Biden Aims to Keep Infrastructure Deal Alive, Denying Veto Vow
(Bloomberg) -- President Joe Biden sought to hold together a $579 billion bipartisan infrastructure agreement, saying he hadn’t intended to issue a veto threat by linking it to another spending bill, a position that alarmed Republican senators who had made the deal.
Biden said in a statement on Saturday that his comments “created the impression that I was issuing a veto threat on the very plan I had just agreed to, which was certainly not my intent.”
The president plans to begin traveling the country on Tuesday to promote the $579 billion bipartisan infrastructure agreement, with his first stop in Wisconsin, a White House official said. The goal is to build public support not only for the deal but for the social-spending and tax increases Democrats hope to include in the second piece of legislation, which would include elements of his American Families Plan.
“To be clear: our bipartisan agreement does not preclude Republicans from attempting to defeat my Families Plan; likewise, they should have no objections to my devoted efforts to pass that Families Plan and other proposals in tandem,” Biden said in the statement. “We will let the American people --and the Congress -- decide.”
The president and a bipartisan group of 10 senators announced Thursday they had reached an agreement on new infrastructure spending. Biden suggested at the time that his signature on the final infrastructure bill was contingent on Congress also passing the much larger tax and social spending measure that Democrats are preparing.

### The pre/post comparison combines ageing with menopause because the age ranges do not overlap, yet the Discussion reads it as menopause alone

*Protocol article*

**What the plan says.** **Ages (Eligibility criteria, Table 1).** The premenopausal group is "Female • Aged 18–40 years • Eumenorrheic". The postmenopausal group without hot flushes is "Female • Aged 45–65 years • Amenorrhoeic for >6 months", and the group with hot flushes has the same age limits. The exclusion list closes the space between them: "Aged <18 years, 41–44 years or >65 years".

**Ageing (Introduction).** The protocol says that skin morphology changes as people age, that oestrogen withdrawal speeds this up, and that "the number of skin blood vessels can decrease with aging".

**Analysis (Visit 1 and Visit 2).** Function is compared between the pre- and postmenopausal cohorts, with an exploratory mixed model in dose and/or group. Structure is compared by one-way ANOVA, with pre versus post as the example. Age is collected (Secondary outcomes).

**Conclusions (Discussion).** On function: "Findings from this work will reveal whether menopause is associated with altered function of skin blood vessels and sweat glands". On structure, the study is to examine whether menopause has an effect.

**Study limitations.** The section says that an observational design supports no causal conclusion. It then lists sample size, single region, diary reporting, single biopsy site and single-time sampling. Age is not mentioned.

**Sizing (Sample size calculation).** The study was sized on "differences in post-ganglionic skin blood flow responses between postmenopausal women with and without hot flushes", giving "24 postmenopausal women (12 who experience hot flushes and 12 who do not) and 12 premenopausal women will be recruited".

“If only one comes to me, I’m not -- and if this is the only thing that comes to me, I’m not signing it. It’s in tandem,” Biden said Thursday.
Republican senators, including some who had been part of the negotiations to make the deal, quickly expressed misgivings, saying that Biden’s insistence on linking the two bills had not been part of their agreement.
“It was a tale of two press conferences -- endorse the agreement in one breath and threaten to veto it in the next,” Senate Minority Leader Mitch McConnell said Thursday. “That’s not the way to show you’re serious about getting a bipartisan outcome.”
House Speaker Nancy Pelosi has said the lower chamber wouldn’t pass the infrastructure plan without the multi-trillion follow-on tax and social spending package. It remains to be seen if this exercise of leverage, absent a Biden veto threat, is enough for progressive Democrats.
Senior Biden aides Steve Ricchetti and Louisa Terrell spent Friday working to calm skittish Republicans. Ohio Republican Senator Rob Portman said in a tweet Saturday that lawmakers should pass it.
“Washington has been talking about truly modernizing our infrastructure for decades,” Portman said. “We should pass it because it is good for the economy and the country.”
The White House insisted Friday that the president made clear his intention to pursue both pieces of legislation in parallel in public statements before the deal was reached, and even during the brief media availability he held outside the West Wing with the senators involved in the negotiations standing beside him.
“That hasn’t been a secret. He hasn’t said it quietly,” Press Secretary Jen Psaki said.
But the administration’s efforts didn’t mollify the Republicans’ concerns, prompting Biden’s statement on Saturday.
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